Enlarge / Holstein dairy cows in a freestall barn. (credit: Getty | )

The US Department of Agriculture this week posted an unpublished version of its genetic analysis into the spillover and spread of bird flu into US dairy cattle, offering the most complete look yet at the data state and federal investigators have amassed in the unexpected and worrisome outbreak—and what it might mean.

The preprint analysis provides several significant insights into the outbreak—from when it may have actually started, just how much transmission we’re missing, stunning unknowns about the only human infection linked to the outbreak, and how much the virus continues to evolve in cows. The information is critical as flu experts fear the outbreak is heightening the ever-present risk that this wily flu virus will evolve to spread among humans and spark a pandemic.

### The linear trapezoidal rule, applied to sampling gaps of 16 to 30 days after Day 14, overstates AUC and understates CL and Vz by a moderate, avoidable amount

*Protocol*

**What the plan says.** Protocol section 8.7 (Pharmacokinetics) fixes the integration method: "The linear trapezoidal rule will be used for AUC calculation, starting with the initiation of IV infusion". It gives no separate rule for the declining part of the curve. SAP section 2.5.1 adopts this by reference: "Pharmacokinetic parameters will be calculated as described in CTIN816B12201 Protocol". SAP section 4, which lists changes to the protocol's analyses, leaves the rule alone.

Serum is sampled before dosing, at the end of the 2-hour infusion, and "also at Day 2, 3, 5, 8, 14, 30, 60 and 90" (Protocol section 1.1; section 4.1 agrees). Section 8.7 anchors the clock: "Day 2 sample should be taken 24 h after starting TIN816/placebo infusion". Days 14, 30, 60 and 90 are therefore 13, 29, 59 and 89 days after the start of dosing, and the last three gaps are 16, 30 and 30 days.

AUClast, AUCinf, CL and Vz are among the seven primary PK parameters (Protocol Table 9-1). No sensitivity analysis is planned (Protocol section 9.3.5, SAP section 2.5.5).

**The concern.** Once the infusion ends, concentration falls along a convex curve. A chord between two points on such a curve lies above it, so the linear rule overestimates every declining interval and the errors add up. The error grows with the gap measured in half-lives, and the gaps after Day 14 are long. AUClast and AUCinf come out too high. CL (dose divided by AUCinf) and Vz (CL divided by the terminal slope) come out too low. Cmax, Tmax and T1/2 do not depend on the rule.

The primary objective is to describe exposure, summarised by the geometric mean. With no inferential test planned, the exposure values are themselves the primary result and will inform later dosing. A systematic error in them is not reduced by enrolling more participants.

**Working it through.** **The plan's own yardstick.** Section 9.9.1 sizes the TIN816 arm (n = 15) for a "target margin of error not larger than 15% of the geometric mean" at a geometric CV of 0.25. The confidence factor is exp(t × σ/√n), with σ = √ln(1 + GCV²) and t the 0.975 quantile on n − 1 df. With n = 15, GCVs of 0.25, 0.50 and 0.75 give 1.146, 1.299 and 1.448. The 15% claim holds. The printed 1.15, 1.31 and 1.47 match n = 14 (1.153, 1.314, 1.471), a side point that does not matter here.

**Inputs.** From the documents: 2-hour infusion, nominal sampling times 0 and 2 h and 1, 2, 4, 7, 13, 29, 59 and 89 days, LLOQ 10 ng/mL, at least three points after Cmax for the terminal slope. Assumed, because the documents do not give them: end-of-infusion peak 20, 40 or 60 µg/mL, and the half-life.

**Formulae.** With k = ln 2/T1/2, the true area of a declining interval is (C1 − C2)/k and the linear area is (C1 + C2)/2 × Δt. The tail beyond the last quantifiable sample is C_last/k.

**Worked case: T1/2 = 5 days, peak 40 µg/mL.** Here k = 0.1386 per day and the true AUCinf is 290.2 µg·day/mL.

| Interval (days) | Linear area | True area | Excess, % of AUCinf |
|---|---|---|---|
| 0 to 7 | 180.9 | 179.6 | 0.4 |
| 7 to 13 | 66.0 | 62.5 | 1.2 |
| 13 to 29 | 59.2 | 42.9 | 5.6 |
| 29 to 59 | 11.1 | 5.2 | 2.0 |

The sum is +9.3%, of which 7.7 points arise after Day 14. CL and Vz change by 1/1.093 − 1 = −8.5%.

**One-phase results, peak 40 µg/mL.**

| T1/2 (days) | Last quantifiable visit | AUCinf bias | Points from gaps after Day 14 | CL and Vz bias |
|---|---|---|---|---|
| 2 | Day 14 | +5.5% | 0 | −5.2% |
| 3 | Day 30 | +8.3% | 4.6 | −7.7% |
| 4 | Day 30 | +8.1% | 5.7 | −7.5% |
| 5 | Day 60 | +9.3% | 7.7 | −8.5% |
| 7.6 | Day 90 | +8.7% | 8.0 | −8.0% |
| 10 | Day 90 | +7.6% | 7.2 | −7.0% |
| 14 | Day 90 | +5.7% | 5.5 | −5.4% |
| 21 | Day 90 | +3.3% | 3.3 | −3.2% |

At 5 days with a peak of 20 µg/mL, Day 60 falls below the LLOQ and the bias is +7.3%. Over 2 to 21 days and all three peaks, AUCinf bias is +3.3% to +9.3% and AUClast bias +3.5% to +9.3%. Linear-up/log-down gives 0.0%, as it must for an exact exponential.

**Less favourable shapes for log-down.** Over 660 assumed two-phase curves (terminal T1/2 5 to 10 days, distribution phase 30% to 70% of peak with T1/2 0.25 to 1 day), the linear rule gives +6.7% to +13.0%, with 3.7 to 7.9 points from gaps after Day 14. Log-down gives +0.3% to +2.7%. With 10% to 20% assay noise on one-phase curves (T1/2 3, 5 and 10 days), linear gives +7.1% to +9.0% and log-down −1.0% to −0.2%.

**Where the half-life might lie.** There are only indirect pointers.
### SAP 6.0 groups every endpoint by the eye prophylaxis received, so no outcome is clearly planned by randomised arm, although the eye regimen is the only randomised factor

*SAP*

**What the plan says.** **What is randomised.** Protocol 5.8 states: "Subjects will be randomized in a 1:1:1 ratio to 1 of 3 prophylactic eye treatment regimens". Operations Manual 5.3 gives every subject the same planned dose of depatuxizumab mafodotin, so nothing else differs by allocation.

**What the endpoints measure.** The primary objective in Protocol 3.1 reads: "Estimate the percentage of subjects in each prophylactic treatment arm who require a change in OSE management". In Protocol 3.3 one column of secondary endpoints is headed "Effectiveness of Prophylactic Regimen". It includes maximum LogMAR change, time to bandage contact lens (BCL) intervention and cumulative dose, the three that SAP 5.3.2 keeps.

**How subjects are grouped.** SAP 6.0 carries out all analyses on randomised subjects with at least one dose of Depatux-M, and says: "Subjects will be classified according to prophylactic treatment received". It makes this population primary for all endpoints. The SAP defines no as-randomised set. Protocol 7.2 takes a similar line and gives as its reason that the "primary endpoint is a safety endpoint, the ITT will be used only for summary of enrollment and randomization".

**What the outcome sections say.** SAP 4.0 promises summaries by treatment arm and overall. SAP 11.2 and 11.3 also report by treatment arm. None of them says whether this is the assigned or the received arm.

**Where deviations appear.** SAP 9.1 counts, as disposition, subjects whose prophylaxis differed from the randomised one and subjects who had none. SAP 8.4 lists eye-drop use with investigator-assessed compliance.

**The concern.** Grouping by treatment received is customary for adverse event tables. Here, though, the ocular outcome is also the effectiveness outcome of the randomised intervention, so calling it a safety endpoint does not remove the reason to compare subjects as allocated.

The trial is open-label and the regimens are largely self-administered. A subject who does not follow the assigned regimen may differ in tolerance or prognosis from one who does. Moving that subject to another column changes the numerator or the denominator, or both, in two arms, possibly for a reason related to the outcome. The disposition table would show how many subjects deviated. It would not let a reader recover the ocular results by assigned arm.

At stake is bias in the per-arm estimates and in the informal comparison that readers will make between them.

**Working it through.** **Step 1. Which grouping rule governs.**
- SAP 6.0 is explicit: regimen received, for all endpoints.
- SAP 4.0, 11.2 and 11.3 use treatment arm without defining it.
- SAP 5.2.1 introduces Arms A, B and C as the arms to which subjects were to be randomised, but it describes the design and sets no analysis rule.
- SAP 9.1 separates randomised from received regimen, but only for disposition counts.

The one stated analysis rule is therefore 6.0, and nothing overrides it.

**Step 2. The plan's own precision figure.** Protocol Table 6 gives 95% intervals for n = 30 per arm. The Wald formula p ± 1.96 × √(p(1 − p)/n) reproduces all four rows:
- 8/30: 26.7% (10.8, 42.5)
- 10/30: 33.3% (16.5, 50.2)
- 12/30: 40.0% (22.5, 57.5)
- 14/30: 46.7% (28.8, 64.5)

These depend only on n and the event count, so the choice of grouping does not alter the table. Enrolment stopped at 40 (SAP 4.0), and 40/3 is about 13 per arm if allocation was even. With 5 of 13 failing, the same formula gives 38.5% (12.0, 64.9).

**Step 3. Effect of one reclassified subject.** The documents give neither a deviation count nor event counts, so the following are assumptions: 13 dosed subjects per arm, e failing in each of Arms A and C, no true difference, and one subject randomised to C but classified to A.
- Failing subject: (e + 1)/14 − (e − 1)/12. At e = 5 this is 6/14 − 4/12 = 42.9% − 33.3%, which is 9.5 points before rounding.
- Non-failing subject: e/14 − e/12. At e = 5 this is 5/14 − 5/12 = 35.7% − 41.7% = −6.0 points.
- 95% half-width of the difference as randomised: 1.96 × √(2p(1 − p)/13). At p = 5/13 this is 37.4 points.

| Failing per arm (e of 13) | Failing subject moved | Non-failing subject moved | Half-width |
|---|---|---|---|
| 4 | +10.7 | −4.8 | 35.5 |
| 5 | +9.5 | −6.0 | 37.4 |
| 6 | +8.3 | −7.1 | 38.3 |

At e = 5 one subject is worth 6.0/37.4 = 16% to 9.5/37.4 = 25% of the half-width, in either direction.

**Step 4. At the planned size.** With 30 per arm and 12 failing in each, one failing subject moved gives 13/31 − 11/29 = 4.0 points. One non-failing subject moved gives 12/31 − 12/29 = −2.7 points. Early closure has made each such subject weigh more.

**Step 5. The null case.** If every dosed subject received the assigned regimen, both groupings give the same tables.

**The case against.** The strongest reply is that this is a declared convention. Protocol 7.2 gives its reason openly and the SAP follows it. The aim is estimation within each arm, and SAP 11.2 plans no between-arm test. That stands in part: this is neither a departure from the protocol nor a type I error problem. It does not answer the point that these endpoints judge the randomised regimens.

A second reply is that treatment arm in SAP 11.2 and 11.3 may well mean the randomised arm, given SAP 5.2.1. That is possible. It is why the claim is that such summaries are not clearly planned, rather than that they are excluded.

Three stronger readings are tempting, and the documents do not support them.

But, the information hasn’t been easy to come by. Since March 25—when the USDA confirmed for the first time that a herd of US dairy cows had contracted the highly pathogenic avian influenza H5N1 virus—the agency has garnered international criticism for not sharing data quickly or completely. On April 21, the agency dumped over 200 genetic sequences into public databases amid pressure from outside experts. However, many of those sequences lack descriptive metadata, which normally contains basic and key bits of information, like when and where the viral sample was taken. Outside experts don’t have that crucial information, making independent analyses frustratingly limited. Thus, the new USDA analysis—which presumably includes that data—offers the best yet glimpse of the complete information on the outbreak.

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